Navigating the B2B vs. B2C Dilemma: A Guide for Coaches

At a free workshop I ran last week to help people get clear on their niche offer, I was asked a brilliant question that I thought would be helpful to cover in today’s article.

The question was, “So, am I selling business to business or am I selling to the individual client?”

This is especially a quandary when you are offering executive coaching or leadership coaching, because it can be hard to know.

Will the individual leader reach out to you if they see your social media posts? Or do you need to direct your marketing to organisations?

This critical decision can be really pivotal to your success in your coaching business, shaping your marketing strategy and your entire message on your website and across your social media channels.

First, let’s define these categories.

B2B, or ‘business to business’, refers to transactions between businesses. That’s you, perhaps as a leadership coach, selling to an organisation who is your paying client.

B2C, or ‘business to consumer’, which we’re going to refer to as ‘business to client’ as it’s more relevant to our industry, involves a transaction between you, say as a leadership coach, and your individual clients. You are talking directly to that client in all your messaging, and that client pays your bill.

Let’s talk about the pros and cons of each category. 

Business to business coaching often involves larger contracts and longer engagement periods.

It means more stability, and potentially higher income per client.

However, the sales cycle is longer and more complex. It can often take a lot of time getting through different layers of an organisation to get to the decision maker that can approve your proposal, and it can also take a while to get your invoice signed off when the time comes.

On the flip side, B2C coaching allows for a more personal connection with your individual client.

There is no confusion about who your contract is with, and the sales cycle is usually shorter because that individual can make a decision without needing anyone else’s approval.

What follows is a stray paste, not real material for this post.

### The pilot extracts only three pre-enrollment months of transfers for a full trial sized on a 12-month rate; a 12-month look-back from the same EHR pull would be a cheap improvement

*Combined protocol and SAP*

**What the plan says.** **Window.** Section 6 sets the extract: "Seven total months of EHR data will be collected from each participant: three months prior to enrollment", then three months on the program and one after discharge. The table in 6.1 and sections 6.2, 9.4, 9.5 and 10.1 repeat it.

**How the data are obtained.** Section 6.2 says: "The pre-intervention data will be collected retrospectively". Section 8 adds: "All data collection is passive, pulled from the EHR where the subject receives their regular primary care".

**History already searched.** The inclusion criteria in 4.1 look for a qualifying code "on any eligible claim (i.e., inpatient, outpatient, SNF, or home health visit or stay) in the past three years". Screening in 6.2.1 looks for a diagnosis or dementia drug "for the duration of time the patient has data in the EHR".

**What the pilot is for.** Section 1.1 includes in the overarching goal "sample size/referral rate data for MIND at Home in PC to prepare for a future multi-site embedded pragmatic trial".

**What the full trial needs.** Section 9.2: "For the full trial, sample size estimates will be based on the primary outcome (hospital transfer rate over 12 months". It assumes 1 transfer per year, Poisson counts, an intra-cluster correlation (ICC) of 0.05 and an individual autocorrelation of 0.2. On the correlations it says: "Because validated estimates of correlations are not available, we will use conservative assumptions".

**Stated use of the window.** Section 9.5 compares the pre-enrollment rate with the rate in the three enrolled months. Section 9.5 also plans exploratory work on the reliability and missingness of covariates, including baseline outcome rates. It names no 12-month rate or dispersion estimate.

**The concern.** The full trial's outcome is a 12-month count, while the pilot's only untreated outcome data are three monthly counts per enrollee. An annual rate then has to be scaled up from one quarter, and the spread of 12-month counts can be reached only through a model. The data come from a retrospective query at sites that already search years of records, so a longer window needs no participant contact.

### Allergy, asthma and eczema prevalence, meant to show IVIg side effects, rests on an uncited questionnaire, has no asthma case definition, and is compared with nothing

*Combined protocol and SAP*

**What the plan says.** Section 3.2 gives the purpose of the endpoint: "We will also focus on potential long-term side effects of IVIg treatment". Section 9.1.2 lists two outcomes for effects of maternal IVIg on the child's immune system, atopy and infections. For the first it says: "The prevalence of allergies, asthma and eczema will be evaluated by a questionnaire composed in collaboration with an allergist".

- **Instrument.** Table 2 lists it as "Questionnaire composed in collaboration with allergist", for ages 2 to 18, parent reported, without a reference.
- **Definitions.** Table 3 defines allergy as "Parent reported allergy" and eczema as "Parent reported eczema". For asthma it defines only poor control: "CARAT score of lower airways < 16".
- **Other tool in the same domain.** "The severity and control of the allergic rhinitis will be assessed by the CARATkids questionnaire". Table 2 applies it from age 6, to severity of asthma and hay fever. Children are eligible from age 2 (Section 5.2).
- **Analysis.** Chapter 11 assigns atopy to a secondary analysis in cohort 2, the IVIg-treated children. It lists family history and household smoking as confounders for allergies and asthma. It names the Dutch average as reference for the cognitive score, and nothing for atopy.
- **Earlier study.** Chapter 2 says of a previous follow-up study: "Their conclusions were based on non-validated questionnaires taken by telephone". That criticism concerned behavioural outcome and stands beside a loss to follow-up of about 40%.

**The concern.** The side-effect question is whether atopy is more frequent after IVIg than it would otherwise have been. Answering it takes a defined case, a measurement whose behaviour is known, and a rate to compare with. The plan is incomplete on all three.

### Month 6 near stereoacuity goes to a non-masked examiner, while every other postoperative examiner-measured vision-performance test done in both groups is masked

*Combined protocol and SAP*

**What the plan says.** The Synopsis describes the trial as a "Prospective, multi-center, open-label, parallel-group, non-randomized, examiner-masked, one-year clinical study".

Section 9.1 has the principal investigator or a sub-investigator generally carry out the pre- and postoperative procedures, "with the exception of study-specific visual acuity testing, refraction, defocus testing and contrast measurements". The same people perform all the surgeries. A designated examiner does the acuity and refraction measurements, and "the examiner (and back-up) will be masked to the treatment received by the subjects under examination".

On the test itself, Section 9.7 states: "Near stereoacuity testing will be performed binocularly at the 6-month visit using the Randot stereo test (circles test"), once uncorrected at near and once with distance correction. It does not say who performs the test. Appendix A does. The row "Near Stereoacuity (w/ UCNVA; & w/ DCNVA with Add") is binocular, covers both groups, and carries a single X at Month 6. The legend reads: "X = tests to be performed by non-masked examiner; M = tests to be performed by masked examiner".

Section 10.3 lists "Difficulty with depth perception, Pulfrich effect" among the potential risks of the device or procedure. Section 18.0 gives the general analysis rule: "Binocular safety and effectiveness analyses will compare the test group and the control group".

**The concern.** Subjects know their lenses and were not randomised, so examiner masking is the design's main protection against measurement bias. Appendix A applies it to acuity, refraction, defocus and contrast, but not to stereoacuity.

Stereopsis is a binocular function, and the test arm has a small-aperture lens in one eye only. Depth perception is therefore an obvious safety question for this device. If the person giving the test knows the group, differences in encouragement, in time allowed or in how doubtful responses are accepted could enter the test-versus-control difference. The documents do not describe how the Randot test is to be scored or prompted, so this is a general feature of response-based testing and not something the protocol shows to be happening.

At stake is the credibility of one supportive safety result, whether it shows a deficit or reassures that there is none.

Working one to one gives you the flexibility to mould your services to suit that exact client. If they want more of your time you can negotiate with them directly.

However, the trade off is smaller contracts, usually less money per client, and potentially more effort in gaining that client in terms of the marketing it takes to get that one client.

So, how do you decide which option to go with?

It starts with understanding your strengths and your preferences.

Do you thrive in corporate environments? Do you prefer one-on-one interactions? Are you looking for long-term engagements or a variety in your client base?

Another key factor is market demand. You need to research both markets of your area of expertise. What are the trends? What are most people doing who are out there doing what you’re doing? What do potential clients in those sectors need the most? Are they happy to purchase this themselves, or is it the sort of thing that they expect their employer to fund?

For example, I worked with someone who provides maternity coaching. She was marketing her offer to individuals, but most people who are employed and going off on maternity leave are hoping that their employer might fund it, rather than them having to pay when they’re about to take an income hit by taking maternity leave.

So, it’s often about really thinking about your ideal client and whether they are seeking your service to personally invest in.

Your marketing strategy is also crucial. 

In B2B, building relationships with key decision makers and understanding their needs is essential.

It is probably going to be more effective for you to concentrate on networking, attend conferences, run in person events for businesses.

The sales process for B2B is very different to B2C.

For B2B, you are likely to need very different revenue generating activities and different methods of lead generation. For example, social media doesn’t really cut it with B2B.

You can also expect very different conversion rates with B2B.

When you are talking to organisations, you’re usually building that relationship, gaining their trust and achieving a higher conversion rate. You’re nurturing strong, deep, long-term relationships with a few really good potential leads.

A lot of the marketing for B2B is behind the scenes. That may please those of you who find visibility challenging.

That’s not to say the B2B route is easy, though, as there’s a lot of admin-heavy work to do to gain those corporate contracts.

It’s often about sending a lot of cold emails, and making sure that you have a really good system to follow up on those leads and regularly keep in touch with people. It might sound like the easier option but there’s still a lot of work to be done, it’s just a different kind of work.